During the last century, when I moved up to ‘big school’ (as it was termed) we had a headmaster who spoke a great deal of setting a personal, good example to others.
He had been orphaned when quite young and, indeed, had done well to reach an esteemed position of trust and influence. The school grew and, accordingly, so did his remuneration. He told us about his big house, lay preaching and general superiority in face of adversity. A very proud man. We didn’t like him but that didn’t matter, he liked himself enough for all of us.
He disliked the way we would sit down, so he made us repeat the process until it met his satisfaction, which, obviously, swelled the esteem in which he was held (by himself) greatly:
‘Sit down, stand up, sit down, stand up and you’ll keep doing it until you do it properly’ he would say, without giving any clue as to what constituted sitting down ‘properly’.
It always irked me that he made us do this but the fact that he stood over the edge of the stage looking down on us – picking his nose with his thumb – determined that this was the last of my ever being bullied into ‘respecting’ someone.
When some miscreant burned down the school he faced this adversity through the bottom of a whisky glass, didn’t shave or have a stage from which to despair of us all. A good personal example indeed. One to preach about? I doubt he ever did. The arsonist turned out to be some former pupil who hated him for being a hypocritical watt (anag.).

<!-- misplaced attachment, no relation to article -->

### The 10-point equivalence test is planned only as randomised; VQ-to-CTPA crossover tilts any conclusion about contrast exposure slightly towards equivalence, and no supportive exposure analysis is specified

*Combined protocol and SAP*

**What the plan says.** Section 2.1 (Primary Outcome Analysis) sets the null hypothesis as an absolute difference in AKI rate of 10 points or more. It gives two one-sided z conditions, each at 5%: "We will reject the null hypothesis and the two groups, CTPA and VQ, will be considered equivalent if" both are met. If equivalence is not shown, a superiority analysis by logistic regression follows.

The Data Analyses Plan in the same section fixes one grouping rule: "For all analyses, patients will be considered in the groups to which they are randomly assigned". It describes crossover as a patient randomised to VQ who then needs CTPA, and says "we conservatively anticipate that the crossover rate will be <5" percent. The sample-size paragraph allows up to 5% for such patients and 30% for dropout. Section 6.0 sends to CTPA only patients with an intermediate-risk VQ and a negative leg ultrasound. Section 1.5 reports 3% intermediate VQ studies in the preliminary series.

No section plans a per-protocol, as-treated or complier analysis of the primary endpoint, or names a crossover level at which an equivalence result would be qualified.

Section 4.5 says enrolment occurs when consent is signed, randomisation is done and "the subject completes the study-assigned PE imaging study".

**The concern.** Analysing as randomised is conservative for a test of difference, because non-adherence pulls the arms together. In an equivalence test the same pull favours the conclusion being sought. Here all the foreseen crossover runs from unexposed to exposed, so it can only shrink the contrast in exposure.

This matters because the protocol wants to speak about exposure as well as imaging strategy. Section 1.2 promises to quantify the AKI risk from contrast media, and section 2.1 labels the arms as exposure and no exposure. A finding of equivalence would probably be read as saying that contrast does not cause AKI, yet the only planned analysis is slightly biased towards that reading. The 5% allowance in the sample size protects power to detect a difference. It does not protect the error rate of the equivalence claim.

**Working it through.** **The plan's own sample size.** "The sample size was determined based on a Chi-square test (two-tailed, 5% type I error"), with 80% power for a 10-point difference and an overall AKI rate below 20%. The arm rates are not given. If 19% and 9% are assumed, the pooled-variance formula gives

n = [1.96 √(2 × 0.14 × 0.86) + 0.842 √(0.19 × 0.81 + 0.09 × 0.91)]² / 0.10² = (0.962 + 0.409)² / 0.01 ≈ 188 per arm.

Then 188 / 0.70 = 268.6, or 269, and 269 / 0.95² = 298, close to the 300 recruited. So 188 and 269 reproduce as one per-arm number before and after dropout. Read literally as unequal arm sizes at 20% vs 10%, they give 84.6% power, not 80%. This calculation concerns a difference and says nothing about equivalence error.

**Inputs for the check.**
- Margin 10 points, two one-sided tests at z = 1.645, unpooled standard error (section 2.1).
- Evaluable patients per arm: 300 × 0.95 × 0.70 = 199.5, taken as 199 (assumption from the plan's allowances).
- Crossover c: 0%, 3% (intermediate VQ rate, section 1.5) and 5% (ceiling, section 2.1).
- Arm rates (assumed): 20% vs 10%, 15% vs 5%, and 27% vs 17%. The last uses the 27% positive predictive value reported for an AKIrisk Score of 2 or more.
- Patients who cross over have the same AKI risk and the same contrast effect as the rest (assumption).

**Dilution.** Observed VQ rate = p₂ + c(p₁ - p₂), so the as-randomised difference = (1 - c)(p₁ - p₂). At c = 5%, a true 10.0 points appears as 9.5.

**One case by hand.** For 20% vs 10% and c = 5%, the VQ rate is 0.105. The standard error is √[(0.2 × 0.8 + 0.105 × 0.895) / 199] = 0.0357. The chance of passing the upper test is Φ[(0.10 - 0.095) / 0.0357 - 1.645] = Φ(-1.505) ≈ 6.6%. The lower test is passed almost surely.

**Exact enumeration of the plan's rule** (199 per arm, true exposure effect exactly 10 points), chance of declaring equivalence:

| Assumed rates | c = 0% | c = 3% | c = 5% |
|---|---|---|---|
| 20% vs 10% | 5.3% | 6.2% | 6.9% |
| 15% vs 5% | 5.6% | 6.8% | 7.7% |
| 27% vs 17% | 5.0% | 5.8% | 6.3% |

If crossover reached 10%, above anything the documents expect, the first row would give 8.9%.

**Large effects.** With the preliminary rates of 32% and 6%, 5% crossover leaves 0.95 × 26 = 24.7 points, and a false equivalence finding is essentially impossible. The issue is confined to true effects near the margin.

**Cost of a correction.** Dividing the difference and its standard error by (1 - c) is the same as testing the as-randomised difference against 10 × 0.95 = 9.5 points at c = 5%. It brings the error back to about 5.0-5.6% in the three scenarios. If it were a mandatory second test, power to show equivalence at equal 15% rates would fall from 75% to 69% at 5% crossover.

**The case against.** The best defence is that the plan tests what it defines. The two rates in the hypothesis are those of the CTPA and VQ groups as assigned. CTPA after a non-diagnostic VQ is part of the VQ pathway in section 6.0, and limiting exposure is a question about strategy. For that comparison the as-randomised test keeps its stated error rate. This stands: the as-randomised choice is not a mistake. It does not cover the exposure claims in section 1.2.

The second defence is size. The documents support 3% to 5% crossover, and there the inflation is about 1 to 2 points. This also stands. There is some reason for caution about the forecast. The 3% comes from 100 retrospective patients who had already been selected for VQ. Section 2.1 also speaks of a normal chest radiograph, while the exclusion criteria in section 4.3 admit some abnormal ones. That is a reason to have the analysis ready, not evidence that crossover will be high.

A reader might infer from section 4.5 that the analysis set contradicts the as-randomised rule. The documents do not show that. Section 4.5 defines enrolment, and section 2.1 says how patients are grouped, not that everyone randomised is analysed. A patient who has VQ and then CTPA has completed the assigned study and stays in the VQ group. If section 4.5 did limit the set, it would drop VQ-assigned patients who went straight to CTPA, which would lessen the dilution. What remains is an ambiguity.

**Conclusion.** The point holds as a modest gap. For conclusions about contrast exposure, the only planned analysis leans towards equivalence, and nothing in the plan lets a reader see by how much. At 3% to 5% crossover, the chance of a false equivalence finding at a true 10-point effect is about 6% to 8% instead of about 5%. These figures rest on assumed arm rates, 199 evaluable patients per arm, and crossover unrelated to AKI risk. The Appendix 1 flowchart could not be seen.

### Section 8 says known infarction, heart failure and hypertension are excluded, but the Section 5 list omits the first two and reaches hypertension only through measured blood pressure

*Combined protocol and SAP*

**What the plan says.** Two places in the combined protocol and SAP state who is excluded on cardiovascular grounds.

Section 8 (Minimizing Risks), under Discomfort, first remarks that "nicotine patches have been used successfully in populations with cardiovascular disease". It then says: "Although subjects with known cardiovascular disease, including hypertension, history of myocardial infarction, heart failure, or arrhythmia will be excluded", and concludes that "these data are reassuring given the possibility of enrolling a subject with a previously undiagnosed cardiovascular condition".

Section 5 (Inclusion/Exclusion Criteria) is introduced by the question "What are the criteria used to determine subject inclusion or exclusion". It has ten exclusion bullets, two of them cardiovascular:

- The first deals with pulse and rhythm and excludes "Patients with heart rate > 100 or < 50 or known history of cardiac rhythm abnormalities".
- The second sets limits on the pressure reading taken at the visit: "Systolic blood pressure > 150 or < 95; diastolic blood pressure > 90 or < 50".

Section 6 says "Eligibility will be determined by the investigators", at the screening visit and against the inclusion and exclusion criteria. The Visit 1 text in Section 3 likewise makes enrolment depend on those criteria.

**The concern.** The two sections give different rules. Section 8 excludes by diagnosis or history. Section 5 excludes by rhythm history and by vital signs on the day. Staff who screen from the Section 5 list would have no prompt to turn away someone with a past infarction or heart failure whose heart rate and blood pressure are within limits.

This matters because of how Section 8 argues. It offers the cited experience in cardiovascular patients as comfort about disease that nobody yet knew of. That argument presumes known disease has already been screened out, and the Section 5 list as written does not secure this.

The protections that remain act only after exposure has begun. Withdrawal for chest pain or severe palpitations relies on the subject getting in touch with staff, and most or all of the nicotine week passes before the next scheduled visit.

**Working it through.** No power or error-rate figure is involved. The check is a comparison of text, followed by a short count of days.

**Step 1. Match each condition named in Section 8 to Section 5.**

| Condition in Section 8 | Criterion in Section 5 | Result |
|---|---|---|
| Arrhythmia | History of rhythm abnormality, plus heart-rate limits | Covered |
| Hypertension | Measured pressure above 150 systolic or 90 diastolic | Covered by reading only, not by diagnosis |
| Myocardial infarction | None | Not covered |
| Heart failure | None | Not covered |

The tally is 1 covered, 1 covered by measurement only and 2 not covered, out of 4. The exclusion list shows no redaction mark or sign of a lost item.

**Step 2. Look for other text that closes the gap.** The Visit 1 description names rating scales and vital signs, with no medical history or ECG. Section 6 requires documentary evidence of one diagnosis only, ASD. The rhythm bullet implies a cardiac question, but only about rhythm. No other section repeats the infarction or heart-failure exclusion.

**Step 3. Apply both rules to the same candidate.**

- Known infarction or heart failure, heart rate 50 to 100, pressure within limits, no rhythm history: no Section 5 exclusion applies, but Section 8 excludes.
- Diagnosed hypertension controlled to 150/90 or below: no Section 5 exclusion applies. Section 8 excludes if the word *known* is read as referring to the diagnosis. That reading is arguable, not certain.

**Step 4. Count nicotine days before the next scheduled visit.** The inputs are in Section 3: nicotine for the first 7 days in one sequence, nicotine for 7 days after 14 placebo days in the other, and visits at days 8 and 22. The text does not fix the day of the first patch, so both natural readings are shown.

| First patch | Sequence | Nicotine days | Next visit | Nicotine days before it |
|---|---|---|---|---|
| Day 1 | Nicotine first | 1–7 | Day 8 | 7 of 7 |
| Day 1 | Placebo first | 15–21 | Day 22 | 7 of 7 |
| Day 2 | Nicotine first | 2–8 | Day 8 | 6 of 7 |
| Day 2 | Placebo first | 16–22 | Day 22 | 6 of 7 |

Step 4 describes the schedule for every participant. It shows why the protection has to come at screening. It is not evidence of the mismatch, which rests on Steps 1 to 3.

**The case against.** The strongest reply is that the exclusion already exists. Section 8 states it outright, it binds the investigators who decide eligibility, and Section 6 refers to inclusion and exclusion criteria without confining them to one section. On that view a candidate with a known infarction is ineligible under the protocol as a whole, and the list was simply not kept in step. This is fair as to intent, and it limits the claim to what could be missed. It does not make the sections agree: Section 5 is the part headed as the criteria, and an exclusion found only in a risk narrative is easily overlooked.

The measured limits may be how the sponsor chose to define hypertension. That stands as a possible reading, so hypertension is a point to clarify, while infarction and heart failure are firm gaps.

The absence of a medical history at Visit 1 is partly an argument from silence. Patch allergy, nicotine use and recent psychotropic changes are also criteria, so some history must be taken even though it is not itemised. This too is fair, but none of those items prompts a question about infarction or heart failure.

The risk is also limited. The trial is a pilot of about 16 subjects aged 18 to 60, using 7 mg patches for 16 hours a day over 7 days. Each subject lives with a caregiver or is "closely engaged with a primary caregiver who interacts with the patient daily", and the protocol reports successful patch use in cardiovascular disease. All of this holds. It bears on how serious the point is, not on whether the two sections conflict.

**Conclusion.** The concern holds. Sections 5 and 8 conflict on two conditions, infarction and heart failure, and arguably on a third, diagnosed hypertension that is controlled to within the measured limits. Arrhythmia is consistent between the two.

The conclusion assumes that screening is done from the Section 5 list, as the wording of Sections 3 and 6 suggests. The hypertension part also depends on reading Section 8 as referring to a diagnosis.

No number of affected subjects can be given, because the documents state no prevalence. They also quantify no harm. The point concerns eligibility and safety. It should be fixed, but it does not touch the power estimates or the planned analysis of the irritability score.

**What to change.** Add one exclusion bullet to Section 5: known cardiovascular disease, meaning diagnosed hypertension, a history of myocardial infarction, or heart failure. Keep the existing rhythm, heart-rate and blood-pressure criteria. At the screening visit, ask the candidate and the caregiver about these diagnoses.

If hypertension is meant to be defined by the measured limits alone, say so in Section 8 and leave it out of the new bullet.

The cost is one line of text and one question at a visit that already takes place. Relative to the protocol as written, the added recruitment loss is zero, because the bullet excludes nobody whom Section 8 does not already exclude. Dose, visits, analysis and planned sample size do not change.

There are better ways to stand against injustice and I spent time, last weekend, at Conway Hall, home to the Conway Hall Ethical Society, which is, tellingly, the only remaining ethical society in the UK and whose object is:
‘the advancement of study, research and education in humanist ethical principles.’ (Conway Hall)
I was there for an event organised by and for people with an autistic spectrum condition and felt humbled and impressed by the expressions and demonstrations of worthy skills and honest effort that took us through a very enjoyable day culminating in performances of poetry by Katie Walters and Janine Booth and impromptu music from Robyn Steward each of whom has a new fan now.
Before all that, though, I had arrived a little early and decided to take a seat in Red Lion Square to enjoy the crisp sunshine of a January day in London. I was drawn to a seat that bore the inscription:
‘Claudia Jones 1915-1964 A great fighter for liberation of humanity’
How appropriately placed, given my destination, I thought and tapped into my mobile that can sometimes be too smart for its, or my, own good. Now though, it worked, taking me to Wikipedia to learn about this lady who died when just a year older than I am now, and who made more selfless effort, with greater results than you see on an average day. I was impressed and moved.
Sitting down and contemplating the price she and others throughout history had paid for standing up, seemed special and fitting. The price for standing up can be a heavy one but there are people in the least likely of places doing that right now.
I felt renewed after sitting down and I felt renewed in my desire to find the strength to stand up. It seems to be a thing I need to feel. So, maybe the old saying is right in that it’s the thing you must do to ever count for anything. It’s worth taking that moment to sit down and consider what it would take to make you stand up? What would need to happen? Humility is a great starting point.